Monday, 22 July 2013

A lttle detour

Back home in England after a detour via Switzerland to visit a young friend, who works there. She lives not far from Lausanne, which she visited with us and then after lunch we went to Gruyeres,

where the cheese comes from. We had a quick glimpse in the cheese storage warehouse, where all the cheeses are turned, washed and so on by robot now and then went up to the village itself, which is very pretty, full of nice looking restaurants and hotels. It's almost a perched village with lovely views of the surrounding alps, a chateau which looks a bit like Colditz,and a museum dedicated to the work of H R Giger, creator some of the artwork and visual effects for the film Alien. Gruyeres is very popular as a tourist destination in Switzerland. Lausanne is a large, busy city on the shore of Lac Leman ( or Lake Geneva, if you prefer, but it is in French-speaking Switzerland), with a cathedral at the top of the old town, to which we climbed up a good part of the way. The weather when we visited was lovely, but it started to thunder and rain while we were wandering round Gruyeres in the late afternoon. There are lots of small pretty towns along the shores of the lake, with harbours, promenades, parks and other facilities for recreation or just relaxing walks.

We visited Reims on the way back through France, staying for the night. It seemed the whole city was out eating in the evening, or just walking up and down , enjoying the evening being a little cooler than the day, which had been very hot.

Sunday, 14 July 2013


Friday evening we were invited to the opening of an exhibition of sculptures by Ebba Kaynak, a German sculpter whose material s wood, carved using mainly a chain -saw. The forms she develops are inspired by nature, in all its variety. Ebba also demonstrated how she starts one of her pieces, reducing a large log to a shape she would then go on to finish another day. The exhibition is on at the Salle Polyvalente, next to the Mairie in St-Vincent de Salers, a small village set in a wonderful and impressive site in the Vallee du Mars, with huge rocks towering above it. There are several walks in the area, through the forests which partially cover the valley sides, also many waterfalls or cascades, although spring is the best time to see them, preferably before the leaves appear and hide many from view.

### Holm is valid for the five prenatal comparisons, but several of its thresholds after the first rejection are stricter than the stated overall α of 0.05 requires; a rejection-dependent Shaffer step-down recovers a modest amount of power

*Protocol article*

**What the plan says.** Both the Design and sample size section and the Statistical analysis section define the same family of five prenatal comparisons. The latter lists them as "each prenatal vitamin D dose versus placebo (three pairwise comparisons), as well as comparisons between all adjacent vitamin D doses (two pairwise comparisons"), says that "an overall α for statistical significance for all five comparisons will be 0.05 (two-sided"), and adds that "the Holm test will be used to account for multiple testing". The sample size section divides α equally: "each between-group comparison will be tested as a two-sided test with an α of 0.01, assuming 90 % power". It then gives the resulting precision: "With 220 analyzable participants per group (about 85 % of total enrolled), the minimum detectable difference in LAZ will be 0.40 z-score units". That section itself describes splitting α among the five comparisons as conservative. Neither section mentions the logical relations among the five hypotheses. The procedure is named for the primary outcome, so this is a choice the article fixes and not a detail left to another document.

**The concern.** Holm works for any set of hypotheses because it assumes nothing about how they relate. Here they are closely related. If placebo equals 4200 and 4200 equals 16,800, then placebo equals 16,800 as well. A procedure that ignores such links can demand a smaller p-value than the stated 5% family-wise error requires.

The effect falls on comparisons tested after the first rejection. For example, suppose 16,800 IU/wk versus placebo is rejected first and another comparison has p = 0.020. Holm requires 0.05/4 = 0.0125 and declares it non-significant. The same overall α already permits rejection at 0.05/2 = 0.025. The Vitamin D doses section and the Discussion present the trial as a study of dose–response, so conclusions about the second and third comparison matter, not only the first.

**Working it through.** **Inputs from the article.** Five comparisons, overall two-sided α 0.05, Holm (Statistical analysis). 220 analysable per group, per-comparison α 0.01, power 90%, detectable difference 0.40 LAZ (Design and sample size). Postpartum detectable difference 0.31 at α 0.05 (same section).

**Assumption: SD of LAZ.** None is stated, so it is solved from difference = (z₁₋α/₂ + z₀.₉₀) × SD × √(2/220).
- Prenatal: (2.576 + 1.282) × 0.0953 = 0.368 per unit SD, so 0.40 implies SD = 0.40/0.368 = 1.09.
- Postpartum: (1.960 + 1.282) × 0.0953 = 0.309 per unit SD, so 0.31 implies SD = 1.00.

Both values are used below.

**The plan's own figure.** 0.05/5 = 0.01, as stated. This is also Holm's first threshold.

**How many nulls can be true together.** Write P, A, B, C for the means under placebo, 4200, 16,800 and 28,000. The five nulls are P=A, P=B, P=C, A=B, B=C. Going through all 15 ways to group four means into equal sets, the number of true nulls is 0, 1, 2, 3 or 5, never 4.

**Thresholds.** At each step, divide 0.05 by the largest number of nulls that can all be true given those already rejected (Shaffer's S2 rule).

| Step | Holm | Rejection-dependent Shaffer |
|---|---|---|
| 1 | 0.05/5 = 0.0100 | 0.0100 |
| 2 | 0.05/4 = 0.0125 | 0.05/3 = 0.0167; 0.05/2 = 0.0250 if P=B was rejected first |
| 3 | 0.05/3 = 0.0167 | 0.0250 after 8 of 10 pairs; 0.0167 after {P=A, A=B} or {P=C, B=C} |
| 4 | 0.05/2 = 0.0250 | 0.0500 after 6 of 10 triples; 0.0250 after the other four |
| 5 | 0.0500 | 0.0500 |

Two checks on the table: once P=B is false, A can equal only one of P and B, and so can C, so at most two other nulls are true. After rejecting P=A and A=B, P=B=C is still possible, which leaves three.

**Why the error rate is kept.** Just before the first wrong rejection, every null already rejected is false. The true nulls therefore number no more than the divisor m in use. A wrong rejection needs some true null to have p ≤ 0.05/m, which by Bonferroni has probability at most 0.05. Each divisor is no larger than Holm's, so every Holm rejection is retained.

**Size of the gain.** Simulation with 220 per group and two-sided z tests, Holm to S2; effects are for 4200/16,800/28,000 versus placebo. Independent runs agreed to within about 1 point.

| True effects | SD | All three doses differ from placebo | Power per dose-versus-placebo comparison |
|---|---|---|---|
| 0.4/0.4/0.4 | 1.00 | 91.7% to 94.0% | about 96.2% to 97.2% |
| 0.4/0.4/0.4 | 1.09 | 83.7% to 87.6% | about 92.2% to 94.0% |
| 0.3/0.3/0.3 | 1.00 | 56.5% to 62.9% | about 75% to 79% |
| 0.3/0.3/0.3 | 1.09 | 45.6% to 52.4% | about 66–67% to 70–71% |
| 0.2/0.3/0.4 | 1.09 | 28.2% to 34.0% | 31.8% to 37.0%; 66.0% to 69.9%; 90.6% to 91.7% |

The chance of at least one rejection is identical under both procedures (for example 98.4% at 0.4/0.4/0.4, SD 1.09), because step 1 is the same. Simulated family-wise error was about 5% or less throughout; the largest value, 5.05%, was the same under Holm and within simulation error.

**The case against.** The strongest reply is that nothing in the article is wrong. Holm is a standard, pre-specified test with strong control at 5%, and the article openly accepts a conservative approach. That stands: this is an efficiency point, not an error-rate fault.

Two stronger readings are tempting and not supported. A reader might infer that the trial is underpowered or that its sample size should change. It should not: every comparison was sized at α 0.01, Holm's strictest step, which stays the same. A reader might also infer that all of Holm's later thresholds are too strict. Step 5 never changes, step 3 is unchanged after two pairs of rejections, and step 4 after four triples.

After watching Ebba demonstrate her art, we had an introduction to the exhibition, a few words from Ebba Kaynak about her work and subject matter., followed by the nibbles and drinks. A very pleasant start to the French holiday weekend, as today is July 14th, Bastille Day a French national holiday, when all France commemorates the storming of the Bastille prison  in Paris, freeing the prisoners and starting the events of the French Revolution.

Monday, 8 July 2013

More reading

More comments on what I've been reading recently. I've enjoyed, if that's the right word for my feelings about reading a detective story in which a number of elderly women are brutally murdered, Susan Hill's A Question of Identity, one of her Simon Serrailler novels. The suspense in these stories is well maintained, and the descriptions of other family members' lives adds another element. Simon's relationship with his widowed sister and her growing children helps relieve the tension of the murders he is investigating, adding a more humane perspective. I've read most of this series, I look out for them when visiting my local library.
I thought John Mullan's What Matters in Jane Austen intriguing when I read reviews of it on various blogs and newspapers a while ago, so when I read it I thought it fascinating. I've read and re-read most of Austen's novels, since first being introducd to Pride and Prejudice when studying  A level English many decades ago. The Austen novel we were actually studying was Persuasion, but our English Literature teacher suggested we read Pride and Prejudice as an introduction. We just had to read it, not write notes or an essay on it, although we did have a fairly brief discussion one lesson, I'm sure.  So John Mullan's book can only increase my interest in Jane Austen and her books, as the topics he covers are aspects of her writing, her attitudes, reflections of late eighteenth, early nineteenth century life in England.
 The Road by Cormac McCarthy was made into a film, recently shown on television. I saw it before I read the book, which I don't normally like doing, as the pictures put in my head by the film tend to be the ones that I see when reading. In this instance, I think the film was fairly close to the book, which I found a fairly emotionally harrowing read. Some of the discussion at the book club meeting at which we discussed this book centred round the theme of the ending - was it ultimately hopeful to some degree, or not? Our small group couldn't decide, so we had to each make up our individual mind. As a picture of a dystopian future for the planet and for all life on it, including human, it does not offer very much in the way of optimism, perhaps just an odd glimpse now and then, including the way the father is prepared to sacrifice everything for the son. Some of the scenes described in the book are real horror-story stuff, but then that is the nature of a novel about a world in which all life has changed catastrophically.

Sunday, 7 July 2013

Cycling mad?

Just to prove that perhaps France IS mad about cycling, while the Tour de France is going on its way down in the Pyrenees, locally  there was the 4th stage of the Tour du Cantal cadet ( for young riders of 15-16 years) which started in Le Vaulmier this afternoon.
People began gathering just after midday for the 3pm start, until the little place was almost jammed with cars disgorging young cyclists and their bikes. Just after the start the place emptied of cyclists and cars and returned to its usual peace and quiet.

google tracker